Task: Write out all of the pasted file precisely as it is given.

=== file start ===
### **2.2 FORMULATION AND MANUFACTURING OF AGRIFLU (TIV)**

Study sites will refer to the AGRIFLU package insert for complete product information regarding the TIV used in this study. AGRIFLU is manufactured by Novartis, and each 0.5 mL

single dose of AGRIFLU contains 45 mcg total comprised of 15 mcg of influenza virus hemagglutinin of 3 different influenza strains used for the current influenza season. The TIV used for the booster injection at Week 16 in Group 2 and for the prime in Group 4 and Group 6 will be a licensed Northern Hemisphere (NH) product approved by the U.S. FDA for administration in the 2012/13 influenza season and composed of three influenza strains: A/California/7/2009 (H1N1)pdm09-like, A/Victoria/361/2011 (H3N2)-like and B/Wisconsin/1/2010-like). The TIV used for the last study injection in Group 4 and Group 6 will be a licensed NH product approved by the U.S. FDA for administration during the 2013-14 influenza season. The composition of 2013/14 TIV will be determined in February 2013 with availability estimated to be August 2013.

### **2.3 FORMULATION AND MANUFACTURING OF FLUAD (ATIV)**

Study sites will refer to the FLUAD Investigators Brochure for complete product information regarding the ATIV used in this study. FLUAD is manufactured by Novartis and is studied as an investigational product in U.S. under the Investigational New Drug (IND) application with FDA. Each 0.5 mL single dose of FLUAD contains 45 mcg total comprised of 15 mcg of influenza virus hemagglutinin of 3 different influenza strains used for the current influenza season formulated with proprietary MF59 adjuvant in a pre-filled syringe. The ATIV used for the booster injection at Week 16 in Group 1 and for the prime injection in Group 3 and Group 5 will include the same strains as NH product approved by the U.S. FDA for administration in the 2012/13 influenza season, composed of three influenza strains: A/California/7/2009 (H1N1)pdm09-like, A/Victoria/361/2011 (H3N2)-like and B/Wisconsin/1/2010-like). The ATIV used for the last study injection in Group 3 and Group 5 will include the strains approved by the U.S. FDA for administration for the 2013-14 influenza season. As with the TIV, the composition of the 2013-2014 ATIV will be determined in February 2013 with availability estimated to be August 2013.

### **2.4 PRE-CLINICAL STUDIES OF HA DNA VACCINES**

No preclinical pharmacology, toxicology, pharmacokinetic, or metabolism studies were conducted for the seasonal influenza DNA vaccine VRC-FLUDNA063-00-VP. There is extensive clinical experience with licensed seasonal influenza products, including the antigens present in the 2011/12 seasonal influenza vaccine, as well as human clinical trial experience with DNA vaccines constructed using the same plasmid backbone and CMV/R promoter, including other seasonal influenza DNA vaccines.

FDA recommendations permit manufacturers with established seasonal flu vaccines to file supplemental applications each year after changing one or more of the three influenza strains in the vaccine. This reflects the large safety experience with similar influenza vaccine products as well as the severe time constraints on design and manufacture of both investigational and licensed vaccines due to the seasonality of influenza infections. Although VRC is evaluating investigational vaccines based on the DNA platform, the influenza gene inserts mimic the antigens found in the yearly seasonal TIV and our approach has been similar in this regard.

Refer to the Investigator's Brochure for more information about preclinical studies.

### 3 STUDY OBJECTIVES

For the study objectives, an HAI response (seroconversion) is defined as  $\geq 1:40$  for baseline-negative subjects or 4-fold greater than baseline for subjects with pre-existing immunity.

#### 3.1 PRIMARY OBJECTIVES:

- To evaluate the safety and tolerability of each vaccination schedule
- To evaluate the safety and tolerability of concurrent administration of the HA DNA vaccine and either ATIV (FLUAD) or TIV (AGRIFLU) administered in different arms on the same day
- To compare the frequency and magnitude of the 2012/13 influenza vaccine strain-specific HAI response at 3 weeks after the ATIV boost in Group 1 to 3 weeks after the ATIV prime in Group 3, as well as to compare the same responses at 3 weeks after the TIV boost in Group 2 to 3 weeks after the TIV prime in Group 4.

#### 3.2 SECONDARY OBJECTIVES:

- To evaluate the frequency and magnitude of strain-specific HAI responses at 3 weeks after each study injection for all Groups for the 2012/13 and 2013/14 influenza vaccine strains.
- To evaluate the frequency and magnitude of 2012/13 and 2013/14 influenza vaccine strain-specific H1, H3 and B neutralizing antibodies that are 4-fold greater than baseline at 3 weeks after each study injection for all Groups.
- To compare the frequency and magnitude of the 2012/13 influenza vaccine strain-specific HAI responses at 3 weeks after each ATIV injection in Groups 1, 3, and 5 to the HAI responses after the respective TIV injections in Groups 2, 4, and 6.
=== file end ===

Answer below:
### **2.2 FORMULATION AND MANUFACTURING OF AGRIFLU (TIV)**

Study sites will refer to the AGRIFLU package insert for complete product information regarding the TIV used in this study. AGRIFLU is manufactured by Novartis, and each 0.5 mL

single dose of AGRIFLU contains 45 mcg total comprised of 15 mcg of influenza virus hemagglutinin of 3 different influenza strains used for the current influenza season. The TIV used for the booster injection at Week 16 in Group 2 and for the prime in Group 4 and Group 6 will be a licensed Northern Hemisphere (NH) product approved by the U.S. FDA for administration in the 2012/13 influenza season and composed of three influenza strains: A/California/7/2009 (H1N1)pdm09-like, A/Victoria/361/2011 (H3N2)-like and B/Wisconsin/1/2010-like). The TIV used for the last study injection in Group 4 and Group 6 will be a licensed NH product approved by the U.S. FDA for administration during the 2013-14 influenza season. The composition of 2013/14 TIV will be determined in February 2013 with availability estimated to be August 2013.

### **2.3 FORMULATION AND MANUFACTURING OF FLUAD (ATIV)**

Study sites will refer to the FLUAD Investigators Brochure for complete product information regarding the ATIV used in this study. FLUAD is manufactured by Novartis and is studied as an investigational product in U.S. under the Investigational New Drug (IND) application with FDA. Each 0.5 mL single dose of FLUAD contains 45 mcg total comprised of 15 mcg of influenza virus hemagglutinin of 3 different influenza strains used for the current influenza season formulated with proprietary MF59 adjuvant in a pre-filled syringe. The ATIV used for the booster injection at Week 16 in Group 1 and for the prime injection in Group 3 and Group 5 will include the same strains as NH product approved by the U.S. FDA for administration in the 2012/13 influenza season, composed of three influenza strains: A/California/7/2009 (H1N1)pdm09-like, A/Victoria/361/2011 (H3N2)-like and B/Wisconsin/1/2010-like). The ATIV used for the last study injection in Group 3 and Group 5 will include the strains approved by the U.S. FDA for administration for the 2013-14 influenza season. As with the TIV, the composition of the 2013-2014 ATIV will be determined in February 2013 with availability estimated to be August 2013.

### **2.4 PRE-CLINICAL STUDIES OF HA DNA VACCINES**

No preclinical pharmacology, toxicology, pharmacokinetic, or metabolism studies were conducted for the seasonal influenza DNA vaccine VRC-FLUDNA063-00-VP. There is extensive clinical experience with licensed seasonal influenza products, including the antigens present in the 2011/12 seasonal influenza vaccine, as well as human clinical trial experience with DNA vaccines constructed using the same plasmid backbone and CMV/R promoter, including other seasonal influenza DNA vaccines.

FDA recommendations permit manufacturers with established seasonal flu vaccines to file supplemental applications each year after changing one or more of the three influenza strains in the vaccine. This reflects the large safety experience with similar influenza vaccine products as well as the severe time constraints on design and manufacture of both investigational and licensed vaccines due to the seasonality of influenza infections. Although VRC is evaluating investigational vaccines based on the DNA platform, the influenza gene inserts mimic the antigens found in the yearly seasonal TIV and our approach has been similar in this regard.

Refer to the Investigator's Brochure for more information about preclinical studies.

### 3 STUDY OBJECTIVES

For the study objectives, an HAI response (seroconversion) is defined as  $\geq 1:40$  for baseline-negative subjects or 4-fold greater than baseline for subjects with pre-existing immunity.

#### 3.1 PRIMARY OBJECTIVES:

- To evaluate the safety and tolerability of each vaccination schedule
- To evaluate the safety and tolerability of concurrent administration of the HA DNA vaccine and either ATIV (FLUAD) or TIV (AGRIFLU) administered in different arms on the same day
- To compare the frequency and magnitude of the 2012/13 influenza vaccine strain-specific HAI response at 3 weeks after the ATIV boost in Group 1 to 3 weeks after the ATIV prime in Group 3, as well as to compare the same responses at 3 weeks after the TIV boost in Group 2 to 3 weeks after the TIV prime in Group 4.

#### 3.2 SECONDARY OBJECTIVES:

- To evaluate the frequency and magnitude of strain-specific HAI responses at 3 weeks after each study injection for all Groups for the 2012/13 and 2013/14 influenza vaccine strains.
- To evaluate the frequency and magnitude of 2012/13 and 2013/14 influenza vaccine strain-specific H1, H3 and B neutralizing antibodies that are 4-fold greater than baseline at 3 weeks after each study injection for all Groups.
- To compare the frequency and magnitude of the 2012/13 influenza vaccine strain-specific HAI responses at 3 weeks after each ATIV injection in Groups 1, 3, and 5 to the HAI responses after the respective TIV injections in Groups 2, 4, and 6.